In 2011 my friend Teresa and I headed south to Los Angeles for a weekend packed with visits to museums, exhibits and mid century modern design.
We attended many offerings from Pacific Standard Time.
"Pacific Standard Time is an unprecedented collaboration of cultural institutions across Southern California coming together to celebrate the birth of the L.A. art scene. Beginning October 2011, over 60 cultural institutions will make their contributions to this region-wide initiative encompassing every major L.A. art movement from 1945 to 1980. Celebrate the era that continues to inspire the world."
Here are the exhibitions and museums we visited:
The House That Sam Built: Sam Maloof and Art in the Pomona Valley, 1945-1985
"Woodworker Sam Maloof became a nationally recognized leader of the American studio furniture movement—a movement that favored the aesthetics of craft and the handmade over the machine and mass-production. The House that Sam Built will showcase classic examples of his work, spanning more that twenty-five years of his career, alongside approximately eighty works by his friends and colleagues. The exhibition sheds new light on the rich network of influences and exchanges that developed among artists and artisans living in the Pomona Valley in this dynamic period of American art."
Sam Maloof - The House that Sam Built (photo from pacificstandardtime.org)
California Design, 1930-1965: "Living in a Modern Way
"This exhibition, the first major study of modern California design, will examine the state's role in shaping the material culture of the entire country with more than 350 objects, comprising furniture, ceramics, metalwork, graphic and industrial design, film, textiles, and fashion. The exhibition begins by tracing the origins of a distinctive California modernism in the 1930s, including work by Richard Neutra, Rudolph Schindler, and their contemporaries. It then explores the design innovations made possible by the conversion of World War II technologies to peace-time use, exemplified by the plywood and fiberglass furniture pioneered by Charles and Ray Eames. The heart of the exhibition focuses on the modern California home, famously characterized by open plans and indoor/outdoor living and furnished with products from companies such as Heath Ceramics, Van Keppel-Green, and Architectural Pottery. Many of the furnishings for these homes were produced by other important companies and designers whose work will be a revelation to museum audiences. The show concludes by exploring how 'The California Look' was disseminated by exhibitions, magazines, shops, and films throughout America and the world."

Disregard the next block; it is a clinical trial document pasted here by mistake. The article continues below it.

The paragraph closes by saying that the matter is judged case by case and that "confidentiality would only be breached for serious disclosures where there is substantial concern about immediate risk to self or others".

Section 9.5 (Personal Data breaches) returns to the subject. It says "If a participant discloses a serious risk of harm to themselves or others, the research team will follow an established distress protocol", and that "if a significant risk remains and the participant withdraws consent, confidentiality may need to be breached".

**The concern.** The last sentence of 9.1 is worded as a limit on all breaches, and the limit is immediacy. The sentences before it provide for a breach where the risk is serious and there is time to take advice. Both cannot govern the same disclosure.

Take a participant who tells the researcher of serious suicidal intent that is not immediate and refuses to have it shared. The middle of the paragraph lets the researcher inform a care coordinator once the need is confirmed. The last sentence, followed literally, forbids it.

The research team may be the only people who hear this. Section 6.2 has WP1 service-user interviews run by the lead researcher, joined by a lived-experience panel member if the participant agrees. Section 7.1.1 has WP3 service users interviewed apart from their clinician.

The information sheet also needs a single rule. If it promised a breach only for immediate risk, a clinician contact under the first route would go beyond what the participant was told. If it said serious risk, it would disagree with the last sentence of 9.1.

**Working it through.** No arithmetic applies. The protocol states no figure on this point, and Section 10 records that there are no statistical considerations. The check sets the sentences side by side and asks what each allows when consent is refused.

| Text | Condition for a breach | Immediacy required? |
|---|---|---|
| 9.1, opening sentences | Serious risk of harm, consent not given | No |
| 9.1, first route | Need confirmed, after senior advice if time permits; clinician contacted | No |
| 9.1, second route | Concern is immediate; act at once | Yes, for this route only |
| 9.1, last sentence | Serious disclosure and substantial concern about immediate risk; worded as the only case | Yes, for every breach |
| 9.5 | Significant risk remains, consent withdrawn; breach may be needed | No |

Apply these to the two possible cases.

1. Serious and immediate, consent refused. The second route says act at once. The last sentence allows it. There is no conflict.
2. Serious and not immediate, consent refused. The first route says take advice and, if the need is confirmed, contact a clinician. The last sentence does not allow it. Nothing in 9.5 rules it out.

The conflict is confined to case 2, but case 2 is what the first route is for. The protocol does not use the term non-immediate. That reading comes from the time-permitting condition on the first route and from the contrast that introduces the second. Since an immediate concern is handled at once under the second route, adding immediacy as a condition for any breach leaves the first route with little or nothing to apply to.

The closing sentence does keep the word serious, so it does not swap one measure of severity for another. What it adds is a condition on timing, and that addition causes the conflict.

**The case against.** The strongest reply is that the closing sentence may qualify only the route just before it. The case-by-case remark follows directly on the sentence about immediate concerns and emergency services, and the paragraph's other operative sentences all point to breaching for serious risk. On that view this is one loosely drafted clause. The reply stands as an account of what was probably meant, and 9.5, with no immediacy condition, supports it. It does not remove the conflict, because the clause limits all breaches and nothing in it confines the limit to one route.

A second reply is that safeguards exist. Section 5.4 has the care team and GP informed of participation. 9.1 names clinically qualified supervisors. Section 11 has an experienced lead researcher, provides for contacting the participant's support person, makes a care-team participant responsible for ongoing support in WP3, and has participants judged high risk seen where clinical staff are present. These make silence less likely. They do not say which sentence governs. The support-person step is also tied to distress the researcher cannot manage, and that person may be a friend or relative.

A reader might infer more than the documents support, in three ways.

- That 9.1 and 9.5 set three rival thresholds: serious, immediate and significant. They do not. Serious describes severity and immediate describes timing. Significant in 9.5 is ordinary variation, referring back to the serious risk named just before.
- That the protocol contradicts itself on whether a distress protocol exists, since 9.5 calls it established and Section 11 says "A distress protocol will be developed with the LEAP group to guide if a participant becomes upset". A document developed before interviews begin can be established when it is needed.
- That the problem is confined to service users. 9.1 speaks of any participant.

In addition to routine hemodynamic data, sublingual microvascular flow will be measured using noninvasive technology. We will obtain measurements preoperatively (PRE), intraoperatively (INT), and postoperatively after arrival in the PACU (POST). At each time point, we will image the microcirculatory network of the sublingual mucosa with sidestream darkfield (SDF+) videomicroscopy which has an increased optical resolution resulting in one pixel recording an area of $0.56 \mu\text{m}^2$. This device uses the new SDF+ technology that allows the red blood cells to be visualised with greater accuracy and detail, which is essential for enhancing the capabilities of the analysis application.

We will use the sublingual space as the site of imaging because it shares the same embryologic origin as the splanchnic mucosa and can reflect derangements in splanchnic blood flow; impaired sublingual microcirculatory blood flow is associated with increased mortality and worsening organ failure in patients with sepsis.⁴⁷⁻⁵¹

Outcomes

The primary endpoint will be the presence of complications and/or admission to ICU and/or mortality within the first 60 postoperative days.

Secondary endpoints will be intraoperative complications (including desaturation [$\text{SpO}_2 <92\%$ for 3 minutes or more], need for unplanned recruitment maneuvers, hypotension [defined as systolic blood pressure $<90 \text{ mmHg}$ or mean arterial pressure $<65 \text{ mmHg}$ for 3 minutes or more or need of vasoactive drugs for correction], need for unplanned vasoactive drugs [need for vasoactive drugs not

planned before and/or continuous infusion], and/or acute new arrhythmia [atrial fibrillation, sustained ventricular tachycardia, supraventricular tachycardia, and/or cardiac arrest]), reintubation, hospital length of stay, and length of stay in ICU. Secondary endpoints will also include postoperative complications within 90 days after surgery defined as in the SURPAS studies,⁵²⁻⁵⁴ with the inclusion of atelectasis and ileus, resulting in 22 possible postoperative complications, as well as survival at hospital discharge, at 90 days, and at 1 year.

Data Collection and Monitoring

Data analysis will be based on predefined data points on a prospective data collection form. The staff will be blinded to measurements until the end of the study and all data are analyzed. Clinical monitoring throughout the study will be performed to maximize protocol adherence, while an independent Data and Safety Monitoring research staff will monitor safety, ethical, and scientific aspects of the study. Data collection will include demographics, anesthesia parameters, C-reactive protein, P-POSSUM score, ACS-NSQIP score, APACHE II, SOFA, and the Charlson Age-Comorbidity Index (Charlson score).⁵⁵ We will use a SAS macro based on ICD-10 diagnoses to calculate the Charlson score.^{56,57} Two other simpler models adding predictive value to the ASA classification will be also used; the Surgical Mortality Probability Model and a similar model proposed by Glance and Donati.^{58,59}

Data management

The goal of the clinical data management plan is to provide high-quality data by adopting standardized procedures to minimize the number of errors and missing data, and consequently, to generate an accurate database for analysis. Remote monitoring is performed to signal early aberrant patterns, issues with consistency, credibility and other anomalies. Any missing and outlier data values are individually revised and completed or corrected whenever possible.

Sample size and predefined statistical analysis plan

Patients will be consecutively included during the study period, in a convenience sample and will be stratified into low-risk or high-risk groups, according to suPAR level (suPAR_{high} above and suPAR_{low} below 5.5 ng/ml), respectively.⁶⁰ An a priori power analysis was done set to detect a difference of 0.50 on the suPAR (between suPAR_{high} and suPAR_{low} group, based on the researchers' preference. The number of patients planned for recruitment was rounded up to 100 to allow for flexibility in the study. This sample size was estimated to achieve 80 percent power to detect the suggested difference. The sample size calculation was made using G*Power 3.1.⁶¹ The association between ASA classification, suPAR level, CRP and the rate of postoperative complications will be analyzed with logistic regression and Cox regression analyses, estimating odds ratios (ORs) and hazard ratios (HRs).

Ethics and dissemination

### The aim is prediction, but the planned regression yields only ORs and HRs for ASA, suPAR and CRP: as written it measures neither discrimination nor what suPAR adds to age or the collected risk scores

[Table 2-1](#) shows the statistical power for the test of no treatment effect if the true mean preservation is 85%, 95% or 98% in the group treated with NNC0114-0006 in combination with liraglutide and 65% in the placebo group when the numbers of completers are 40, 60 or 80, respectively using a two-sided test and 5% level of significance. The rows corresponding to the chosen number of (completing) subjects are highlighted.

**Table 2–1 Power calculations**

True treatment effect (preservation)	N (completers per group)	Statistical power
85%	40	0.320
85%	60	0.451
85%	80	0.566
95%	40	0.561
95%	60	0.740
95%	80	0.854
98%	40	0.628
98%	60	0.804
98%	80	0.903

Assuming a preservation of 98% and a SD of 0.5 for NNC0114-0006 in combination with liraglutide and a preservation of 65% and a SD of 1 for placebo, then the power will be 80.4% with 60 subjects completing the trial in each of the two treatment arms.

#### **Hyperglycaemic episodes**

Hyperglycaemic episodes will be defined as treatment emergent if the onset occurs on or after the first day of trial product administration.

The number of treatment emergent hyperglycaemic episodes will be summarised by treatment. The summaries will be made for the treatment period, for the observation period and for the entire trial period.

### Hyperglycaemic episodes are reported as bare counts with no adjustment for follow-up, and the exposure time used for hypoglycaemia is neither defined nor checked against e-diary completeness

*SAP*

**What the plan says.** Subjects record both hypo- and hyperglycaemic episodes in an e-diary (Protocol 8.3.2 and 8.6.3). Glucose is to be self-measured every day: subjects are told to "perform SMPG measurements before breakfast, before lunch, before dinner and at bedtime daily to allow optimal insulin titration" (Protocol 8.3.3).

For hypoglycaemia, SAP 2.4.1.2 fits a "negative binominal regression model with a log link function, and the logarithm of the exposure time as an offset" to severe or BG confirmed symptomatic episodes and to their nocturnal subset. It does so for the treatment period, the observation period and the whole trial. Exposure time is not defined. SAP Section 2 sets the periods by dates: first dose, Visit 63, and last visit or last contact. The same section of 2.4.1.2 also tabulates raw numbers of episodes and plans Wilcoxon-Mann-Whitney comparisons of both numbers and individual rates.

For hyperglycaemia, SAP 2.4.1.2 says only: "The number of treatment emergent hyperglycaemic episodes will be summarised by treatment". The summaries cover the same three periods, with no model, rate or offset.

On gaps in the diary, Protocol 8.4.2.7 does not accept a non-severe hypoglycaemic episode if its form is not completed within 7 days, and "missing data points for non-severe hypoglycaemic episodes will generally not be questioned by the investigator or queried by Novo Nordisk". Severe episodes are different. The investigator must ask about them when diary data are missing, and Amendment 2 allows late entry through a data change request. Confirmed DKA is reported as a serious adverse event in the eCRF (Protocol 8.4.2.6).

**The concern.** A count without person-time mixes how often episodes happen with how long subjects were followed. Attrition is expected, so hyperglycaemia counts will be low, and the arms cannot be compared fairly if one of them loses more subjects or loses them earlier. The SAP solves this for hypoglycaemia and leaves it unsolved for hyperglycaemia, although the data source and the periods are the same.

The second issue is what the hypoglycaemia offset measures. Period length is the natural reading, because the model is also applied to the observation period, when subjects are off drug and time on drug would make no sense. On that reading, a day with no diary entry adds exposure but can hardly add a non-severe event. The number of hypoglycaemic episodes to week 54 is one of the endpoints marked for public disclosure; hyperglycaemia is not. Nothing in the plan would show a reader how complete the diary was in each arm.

Eames Designs: The Guest-Host Relationship
"The role of the designer,' said Charles Eames, 'is that of a very good, thoughtful host, all of whose energy goes into trying to anticipate the needs of his guests.' Examining the work of Charles and Ray Eames from this perspective, Eames Designs: The Guest-Host Relationship will be an unparalleled exploration of the connection between the designers' classic work, process and philosophy. Featuring key vintage furniture pieces, Eames films, slide shows and quotes, the exhibition suggests that one reason why the designs have endured is that ideas like the guest-host relationship were, to the Eameses', products as essential as their chairs."
We didn't get to the Eames House but it sounds incredible.
Indoor Ecologies: The Evolution of the Eames House Living Room
"The Eames House was designed by Charles and Ray Eames to be their home, a place to live and work. Built in 1949 as #8 in the seminal Case Study House Program, the Eames House was an experiment in materials, technology and, ultimately, a way of living that came to define the post-World War II era. The journey of creating this house and the finished product resonate with many of the themes of the designers' other work: the guest/host relationship, the honest use of materials, universalizing from the specific, and, above all, the learn-by-doing process. In a once-in-a-lifetime opportunity, visitors will see the living room as it was in the early days: the original living room contents will move across the city to LACMA for its Pacific Standard Time exhibit, allowing the Foundation to provide care under its 250-year maintenance plan and to recreate several early settings during the exhibit. Photos and interviews will highlight the room's evolution as a climax community and the exhibition will offer a fresh perspective on the House as a space for living – a flexible frame designed to accommodate changing needs in which indoors and outdoors blend seamlessly."